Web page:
Although you'd need a camera that you can attach the lens to if you don't already have one.

You might already know that though. If you do, sorry!
 

zonbonzovi

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Nice work, I never got my kids past the monochrome stage. I'm glad the substrate is working out.
 

Hisserdude

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Many had already burrowed into the substrate but I tried to get some photos. My iPod kept adjusting exposure for the substrate instead of the millipedes! :banghead: Getting a pro camera is a priority for this year! :snaphappy:

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Congrats, glad you got so many offspring, and I'm glad they are doing well for you! Here's hoping they reach adulthood successfully! :D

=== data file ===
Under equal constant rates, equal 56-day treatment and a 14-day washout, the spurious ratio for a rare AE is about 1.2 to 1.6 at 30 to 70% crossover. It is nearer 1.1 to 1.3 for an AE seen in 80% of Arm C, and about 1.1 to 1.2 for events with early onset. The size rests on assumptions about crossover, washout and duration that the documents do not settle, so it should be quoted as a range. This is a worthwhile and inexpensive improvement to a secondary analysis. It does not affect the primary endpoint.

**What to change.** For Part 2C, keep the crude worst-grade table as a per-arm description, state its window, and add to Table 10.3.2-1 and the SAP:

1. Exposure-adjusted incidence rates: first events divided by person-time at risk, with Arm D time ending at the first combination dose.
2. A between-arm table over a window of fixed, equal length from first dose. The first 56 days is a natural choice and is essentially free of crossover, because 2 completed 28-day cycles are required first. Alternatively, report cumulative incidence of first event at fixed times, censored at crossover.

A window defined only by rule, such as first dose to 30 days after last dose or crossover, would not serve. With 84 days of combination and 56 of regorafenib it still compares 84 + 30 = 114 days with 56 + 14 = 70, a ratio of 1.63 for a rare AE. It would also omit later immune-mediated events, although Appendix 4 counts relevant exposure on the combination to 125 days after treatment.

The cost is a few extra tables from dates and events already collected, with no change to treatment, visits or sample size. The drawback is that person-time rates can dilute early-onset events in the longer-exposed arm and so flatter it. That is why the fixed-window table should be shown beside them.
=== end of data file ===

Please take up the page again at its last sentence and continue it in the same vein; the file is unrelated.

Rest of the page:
ErinM31

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Update: Several of the offspring are nearly adults! :astonished:
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Husbandry: I must amend my previous statement about their dietary requirements. They definitely require some Douglas Fir debris in their enclosure, but I do not know whether or not they eat any of it. Their diet is rather typical, consisting of mostly decaying hardwood leaves and wood. Sadly, I lost quite a few pedelings after the first rehousing as I used the Douglas Fir debris as the primary ingredient in the substrate and either that was too much or hardwood debris was too lacking.